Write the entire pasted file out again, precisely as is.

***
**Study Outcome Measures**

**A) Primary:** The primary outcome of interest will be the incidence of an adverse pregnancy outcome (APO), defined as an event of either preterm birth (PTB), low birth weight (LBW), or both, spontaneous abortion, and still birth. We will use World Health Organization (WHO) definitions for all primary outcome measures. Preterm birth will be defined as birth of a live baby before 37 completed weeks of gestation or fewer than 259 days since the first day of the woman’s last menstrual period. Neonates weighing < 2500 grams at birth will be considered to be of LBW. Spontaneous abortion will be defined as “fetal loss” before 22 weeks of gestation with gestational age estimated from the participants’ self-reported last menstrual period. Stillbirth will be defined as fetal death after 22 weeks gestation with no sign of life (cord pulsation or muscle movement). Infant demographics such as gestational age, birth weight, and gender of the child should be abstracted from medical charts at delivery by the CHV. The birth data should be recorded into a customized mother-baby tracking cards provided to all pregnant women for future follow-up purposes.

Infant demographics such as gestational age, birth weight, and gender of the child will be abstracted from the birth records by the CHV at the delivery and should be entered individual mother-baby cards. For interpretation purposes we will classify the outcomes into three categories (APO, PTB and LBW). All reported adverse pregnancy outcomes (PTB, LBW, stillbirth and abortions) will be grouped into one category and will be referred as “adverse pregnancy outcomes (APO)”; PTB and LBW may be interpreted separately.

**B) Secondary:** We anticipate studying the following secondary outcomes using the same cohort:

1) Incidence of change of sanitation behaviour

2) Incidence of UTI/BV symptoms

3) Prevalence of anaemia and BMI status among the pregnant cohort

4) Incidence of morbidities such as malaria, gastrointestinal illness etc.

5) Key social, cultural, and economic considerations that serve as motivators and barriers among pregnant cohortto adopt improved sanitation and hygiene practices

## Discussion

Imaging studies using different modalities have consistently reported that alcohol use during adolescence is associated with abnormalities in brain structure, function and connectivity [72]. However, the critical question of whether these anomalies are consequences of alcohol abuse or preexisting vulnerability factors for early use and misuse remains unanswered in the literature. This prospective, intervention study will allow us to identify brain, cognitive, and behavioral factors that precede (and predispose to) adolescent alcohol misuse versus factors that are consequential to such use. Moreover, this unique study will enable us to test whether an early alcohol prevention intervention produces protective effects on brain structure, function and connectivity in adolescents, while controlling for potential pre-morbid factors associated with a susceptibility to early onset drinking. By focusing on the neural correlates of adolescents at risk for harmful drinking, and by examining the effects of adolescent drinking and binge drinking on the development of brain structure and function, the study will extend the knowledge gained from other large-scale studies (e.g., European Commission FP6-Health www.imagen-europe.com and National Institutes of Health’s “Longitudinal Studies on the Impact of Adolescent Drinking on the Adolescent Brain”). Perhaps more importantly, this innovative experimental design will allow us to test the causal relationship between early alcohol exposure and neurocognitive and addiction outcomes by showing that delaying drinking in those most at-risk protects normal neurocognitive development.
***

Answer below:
**Study Outcome Measures**

**A) Primary:** The primary outcome of interest will be the incidence of an adverse pregnancy outcome (APO), defined as an event of either preterm birth (PTB), low birth weight (LBW), or both, spontaneous abortion, and still birth. We will use World Health Organization (WHO) definitions for all primary outcome measures. Preterm birth will be defined as birth of a live baby before 37 completed weeks of gestation or fewer than 259 days since the first day of the woman’s last menstrual period. Neonates weighing < 2500 grams at birth will be considered to be of LBW. Spontaneous abortion will be defined as “fetal loss” before 22 weeks of gestation with gestational age estimated from the participants’ self-reported last menstrual period. Stillbirth will be defined as fetal death after 22 weeks gestation with no sign of life (cord pulsation or muscle movement). Infant demographics such as gestational age, birth weight, and gender of the child should be abstracted from medical charts at delivery by the CHV. The birth data should be recorded into a customized mother-baby tracking cards provided to all pregnant women for future follow-up purposes.

Infant demographics such as gestational age, birth weight, and gender of the child will be abstracted from the birth records by the CHV at the delivery and should be entered individual mother-baby cards. For interpretation purposes we will classify the outcomes into three categories (APO, PTB and LBW). All reported adverse pregnancy outcomes (PTB, LBW, stillbirth and abortions) will be grouped into one category and will be referred as “adverse pregnancy outcomes (APO)”; PTB and LBW may be interpreted separately.

**B) Secondary:** We anticipate studying the following secondary outcomes using the same cohort:

1) Incidence of change of sanitation behaviour

2) Incidence of UTI/BV symptoms

3) Prevalence of anaemia and BMI status among the pregnant cohort

4) Incidence of morbidities such as malaria, gastrointestinal illness etc.

5) Key social, cultural, and economic considerations that serve as motivators and barriers among pregnant cohortto adopt improved sanitation and hygiene practices

## Discussion

Imaging studies using different modalities have consistently reported that alcohol use during adolescence is associated with abnormalities in brain structure, function and connectivity [72]. However, the critical question of whether these anomalies are consequences of alcohol abuse or preexisting vulnerability factors for early use and misuse remains unanswered in the literature. This prospective, intervention study will allow us to identify brain, cognitive, and behavioral factors that precede (and predispose to) adolescent alcohol misuse versus factors that are consequential to such use. Moreover, this unique study will enable us to test whether an early alcohol prevention intervention produces protective effects on brain structure, function and connectivity in adolescents, while controlling for potential pre-morbid factors associated with a susceptibility to early onset drinking. By focusing on the neural correlates of adolescents at risk for harmful drinking, and by examining the effects of adolescent drinking and binge drinking on the development of brain structure and function, the study will extend the knowledge gained from other large-scale studies (e.g., European Commission FP6-Health www.imagen-europe.com and National Institutes of Health’s “Longitudinal Studies on the Impact of Adolescent Drinking on the Adolescent Brain”). Perhaps more importantly, this innovative experimental design will allow us to test the causal relationship between early alcohol exposure and neurocognitive and addiction outcomes by showing that delaying drinking in those most at-risk protects normal neurocognitive development.